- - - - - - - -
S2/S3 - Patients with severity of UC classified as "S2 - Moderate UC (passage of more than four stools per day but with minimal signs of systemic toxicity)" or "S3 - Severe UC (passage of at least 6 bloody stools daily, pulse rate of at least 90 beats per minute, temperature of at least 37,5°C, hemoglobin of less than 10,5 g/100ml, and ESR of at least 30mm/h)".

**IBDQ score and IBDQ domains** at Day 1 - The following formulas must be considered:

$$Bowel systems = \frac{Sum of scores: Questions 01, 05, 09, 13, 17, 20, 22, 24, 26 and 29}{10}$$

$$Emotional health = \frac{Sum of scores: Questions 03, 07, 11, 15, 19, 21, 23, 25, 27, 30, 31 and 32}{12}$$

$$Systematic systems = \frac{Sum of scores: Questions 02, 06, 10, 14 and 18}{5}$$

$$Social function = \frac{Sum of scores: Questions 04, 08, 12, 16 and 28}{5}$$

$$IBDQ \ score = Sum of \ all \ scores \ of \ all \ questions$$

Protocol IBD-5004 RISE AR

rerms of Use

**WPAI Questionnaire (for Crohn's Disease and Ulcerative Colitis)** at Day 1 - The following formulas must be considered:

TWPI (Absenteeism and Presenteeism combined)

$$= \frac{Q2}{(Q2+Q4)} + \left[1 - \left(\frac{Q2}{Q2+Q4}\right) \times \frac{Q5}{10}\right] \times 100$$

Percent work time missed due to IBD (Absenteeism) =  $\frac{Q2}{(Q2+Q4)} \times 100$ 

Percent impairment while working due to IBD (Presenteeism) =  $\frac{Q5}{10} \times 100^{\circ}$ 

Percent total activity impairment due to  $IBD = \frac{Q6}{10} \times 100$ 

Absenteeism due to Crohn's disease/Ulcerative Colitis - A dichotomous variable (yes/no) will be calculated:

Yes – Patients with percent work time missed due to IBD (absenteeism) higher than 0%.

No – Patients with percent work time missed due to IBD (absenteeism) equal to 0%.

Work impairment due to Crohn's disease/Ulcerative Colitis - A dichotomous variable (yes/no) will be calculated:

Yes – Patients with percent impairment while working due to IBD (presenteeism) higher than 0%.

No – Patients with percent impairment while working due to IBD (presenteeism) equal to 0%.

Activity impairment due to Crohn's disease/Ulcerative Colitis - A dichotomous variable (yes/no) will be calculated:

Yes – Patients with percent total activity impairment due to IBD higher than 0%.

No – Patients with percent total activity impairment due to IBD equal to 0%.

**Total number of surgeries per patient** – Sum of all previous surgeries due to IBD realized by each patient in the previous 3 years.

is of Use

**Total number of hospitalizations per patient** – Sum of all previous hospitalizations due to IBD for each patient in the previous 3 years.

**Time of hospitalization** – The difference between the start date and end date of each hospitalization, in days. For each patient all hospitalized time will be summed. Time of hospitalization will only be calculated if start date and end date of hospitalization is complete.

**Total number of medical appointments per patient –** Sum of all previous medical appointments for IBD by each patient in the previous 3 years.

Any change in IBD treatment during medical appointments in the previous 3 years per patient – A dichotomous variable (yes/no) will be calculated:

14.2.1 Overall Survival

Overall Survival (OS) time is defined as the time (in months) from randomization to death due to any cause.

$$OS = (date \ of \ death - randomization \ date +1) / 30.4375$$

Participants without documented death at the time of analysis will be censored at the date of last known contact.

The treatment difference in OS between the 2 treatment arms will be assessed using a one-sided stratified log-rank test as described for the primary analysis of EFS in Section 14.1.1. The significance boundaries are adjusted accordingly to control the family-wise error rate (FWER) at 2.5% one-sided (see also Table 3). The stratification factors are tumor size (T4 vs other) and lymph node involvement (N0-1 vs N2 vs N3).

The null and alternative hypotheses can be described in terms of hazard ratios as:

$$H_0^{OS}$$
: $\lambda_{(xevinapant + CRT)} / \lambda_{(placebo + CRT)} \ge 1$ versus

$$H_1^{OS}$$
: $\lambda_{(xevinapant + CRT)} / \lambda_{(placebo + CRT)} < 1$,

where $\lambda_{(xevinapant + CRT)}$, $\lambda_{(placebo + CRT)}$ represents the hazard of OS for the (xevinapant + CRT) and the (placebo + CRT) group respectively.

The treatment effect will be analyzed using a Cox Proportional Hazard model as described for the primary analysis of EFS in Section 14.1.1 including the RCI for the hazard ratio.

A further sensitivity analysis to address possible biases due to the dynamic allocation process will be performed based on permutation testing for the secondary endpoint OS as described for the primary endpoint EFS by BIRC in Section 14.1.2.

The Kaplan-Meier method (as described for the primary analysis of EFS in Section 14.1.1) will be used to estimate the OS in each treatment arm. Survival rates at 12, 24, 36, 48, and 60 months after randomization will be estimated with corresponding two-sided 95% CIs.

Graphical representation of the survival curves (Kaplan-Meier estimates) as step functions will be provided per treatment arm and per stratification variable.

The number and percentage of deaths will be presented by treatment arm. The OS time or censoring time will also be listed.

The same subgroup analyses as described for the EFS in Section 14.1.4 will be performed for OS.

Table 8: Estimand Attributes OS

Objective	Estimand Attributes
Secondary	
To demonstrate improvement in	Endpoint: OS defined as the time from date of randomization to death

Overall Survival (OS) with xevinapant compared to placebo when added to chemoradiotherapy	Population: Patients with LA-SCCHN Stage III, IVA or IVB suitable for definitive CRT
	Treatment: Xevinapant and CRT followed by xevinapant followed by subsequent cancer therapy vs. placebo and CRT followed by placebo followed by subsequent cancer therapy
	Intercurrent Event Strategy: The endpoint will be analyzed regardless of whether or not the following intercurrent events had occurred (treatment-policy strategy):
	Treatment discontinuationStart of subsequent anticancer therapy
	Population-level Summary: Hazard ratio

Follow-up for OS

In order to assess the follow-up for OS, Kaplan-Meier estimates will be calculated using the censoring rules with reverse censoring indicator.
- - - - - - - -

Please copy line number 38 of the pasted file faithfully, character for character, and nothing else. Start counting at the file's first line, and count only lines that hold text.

: $\lambda_{(xevinapant + CRT)} / \lambda_{(placebo + CRT)} \ge 1$ versus